Pieces from DWM |  Maloos feature repurposed antiques and incorporate historic design elements. Shown above, Maloos replaced the back and seat of an antique Louis XVI-style giltwood settee with clear acrylic to bring a contemporary spirit to this eclectic San Francisco living room from Favreau Design.

Maloos Anvarian. Photo by Tony Metaxas. 


 aloos Anvarian believes that design history exists to be reinvented. A Bay Area-based interior designer with three decades of experience, Maloos approaches furniture design by tempering traditional silhouettes with irreverence and wit: a baroque games table is laser-cut from acrylic instead of carved from wood, while a serious mid-modern bench is upholstered in vivid orange faux snakeskin. Often eclectic, her pieces are balanced with historic elements — incorporating salvaged antiques or reinterpreting traditional designs — that make her collection adaptable to an assortment of environments. “I try to attain staying power by pairing humor with elegance,” she says. “I create objects that can fit anywhere — objects that are interesting, eye-catching, and unique but don’t insist that everything else in the room march to the same drummer. I like variety, not monotony or austerity.”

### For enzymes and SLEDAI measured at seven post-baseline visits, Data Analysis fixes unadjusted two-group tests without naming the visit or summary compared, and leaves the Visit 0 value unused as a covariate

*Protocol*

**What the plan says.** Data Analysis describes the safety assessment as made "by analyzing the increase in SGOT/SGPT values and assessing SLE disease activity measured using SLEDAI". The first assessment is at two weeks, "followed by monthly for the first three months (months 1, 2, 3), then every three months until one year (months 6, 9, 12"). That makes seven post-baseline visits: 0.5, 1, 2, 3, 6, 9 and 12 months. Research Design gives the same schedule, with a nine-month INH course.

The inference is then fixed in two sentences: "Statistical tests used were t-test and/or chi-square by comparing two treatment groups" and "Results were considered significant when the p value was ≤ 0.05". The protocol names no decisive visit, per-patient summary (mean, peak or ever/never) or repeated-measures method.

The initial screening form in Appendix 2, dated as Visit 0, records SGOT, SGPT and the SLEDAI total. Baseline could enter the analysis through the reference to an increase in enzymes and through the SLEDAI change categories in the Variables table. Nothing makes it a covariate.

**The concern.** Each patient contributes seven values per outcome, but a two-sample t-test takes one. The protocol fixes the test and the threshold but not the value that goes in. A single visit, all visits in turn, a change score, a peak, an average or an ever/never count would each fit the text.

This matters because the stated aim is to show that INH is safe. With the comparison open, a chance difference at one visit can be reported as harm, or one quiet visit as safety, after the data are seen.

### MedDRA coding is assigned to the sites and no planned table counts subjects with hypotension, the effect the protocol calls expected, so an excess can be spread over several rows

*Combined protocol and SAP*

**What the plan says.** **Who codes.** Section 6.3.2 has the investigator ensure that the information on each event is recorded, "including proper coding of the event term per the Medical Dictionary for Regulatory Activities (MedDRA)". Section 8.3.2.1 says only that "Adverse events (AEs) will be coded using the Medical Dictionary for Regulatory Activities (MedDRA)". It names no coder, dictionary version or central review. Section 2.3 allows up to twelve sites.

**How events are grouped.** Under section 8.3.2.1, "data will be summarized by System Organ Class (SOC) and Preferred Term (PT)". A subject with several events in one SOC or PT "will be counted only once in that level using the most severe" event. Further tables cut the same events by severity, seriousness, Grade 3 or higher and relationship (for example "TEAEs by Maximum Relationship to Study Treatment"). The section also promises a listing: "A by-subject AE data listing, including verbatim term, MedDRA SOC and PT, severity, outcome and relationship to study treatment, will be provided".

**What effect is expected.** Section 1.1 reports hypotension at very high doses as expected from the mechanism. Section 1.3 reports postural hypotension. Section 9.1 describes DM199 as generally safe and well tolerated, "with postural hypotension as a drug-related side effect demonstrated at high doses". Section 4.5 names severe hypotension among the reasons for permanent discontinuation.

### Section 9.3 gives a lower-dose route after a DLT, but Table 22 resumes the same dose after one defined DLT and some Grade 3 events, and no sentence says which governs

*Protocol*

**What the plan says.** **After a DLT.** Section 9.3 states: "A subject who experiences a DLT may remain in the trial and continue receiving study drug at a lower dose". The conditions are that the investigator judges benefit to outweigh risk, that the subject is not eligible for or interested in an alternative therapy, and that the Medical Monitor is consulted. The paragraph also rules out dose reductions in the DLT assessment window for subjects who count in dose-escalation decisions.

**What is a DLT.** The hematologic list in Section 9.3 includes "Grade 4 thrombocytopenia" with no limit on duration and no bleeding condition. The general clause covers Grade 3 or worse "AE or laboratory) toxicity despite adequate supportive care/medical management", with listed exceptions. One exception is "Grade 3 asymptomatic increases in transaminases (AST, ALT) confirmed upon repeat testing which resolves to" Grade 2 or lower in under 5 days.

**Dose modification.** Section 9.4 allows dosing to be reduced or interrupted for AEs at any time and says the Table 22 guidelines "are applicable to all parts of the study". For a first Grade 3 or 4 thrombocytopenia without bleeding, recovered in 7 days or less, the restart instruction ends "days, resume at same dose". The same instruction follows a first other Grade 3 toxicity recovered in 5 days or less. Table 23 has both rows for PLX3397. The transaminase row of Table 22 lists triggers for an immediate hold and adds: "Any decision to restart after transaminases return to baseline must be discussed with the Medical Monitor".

Her eponymous line  DWM | Maloos   offers history, humor, and elegance in a range spanning furniture, wallpaper, and artworks. She designs pieces that connect elements from different design movements to create a hybrid style that is both familiar and futuristic. “I don’t like trendy items,” she says. “They become quickly dated and beg to be replaced. And I don’t like disposing of furniture. Landfills don’t appreciate furniture.” 

Here is a selection of designs from DWM | Maloos that contrast the historic with the contemporary.

In her pieces, Maloos likes to match antique-inspired shapes with contemporary materials using Lucite to modernize antique forms and give them new life. “The antique’s look becomes both more transitional and more flexible, meaning that it can fit almost any decor, from traditional to modern,” she says. “Lucite takes the heaviness off of the antique’s traditional appearance and lends it an edge.” Clear materials also encourage the viewer to appreciate the frame of a piece, rather than hyper-focus on details. In her Mod-Louis Armchairs (above left), a 19th-century-style wood chair seat, arms, and back are replaced with acrylic, emphasizing the elegant wood structure of the chair and creating a whimsical contrast between materials. Her material choices are always creative. When deciding on a material to work with for an object, she decides what the design initially “says to her,” and then consults with the client, who may want resin or a more traditional material. In a recent version of the Baroque Lucite Game Table Base pictured above, for example, she replaced the ornately carved base with a custom design featuring hearts, clubs, spades, and diamonds.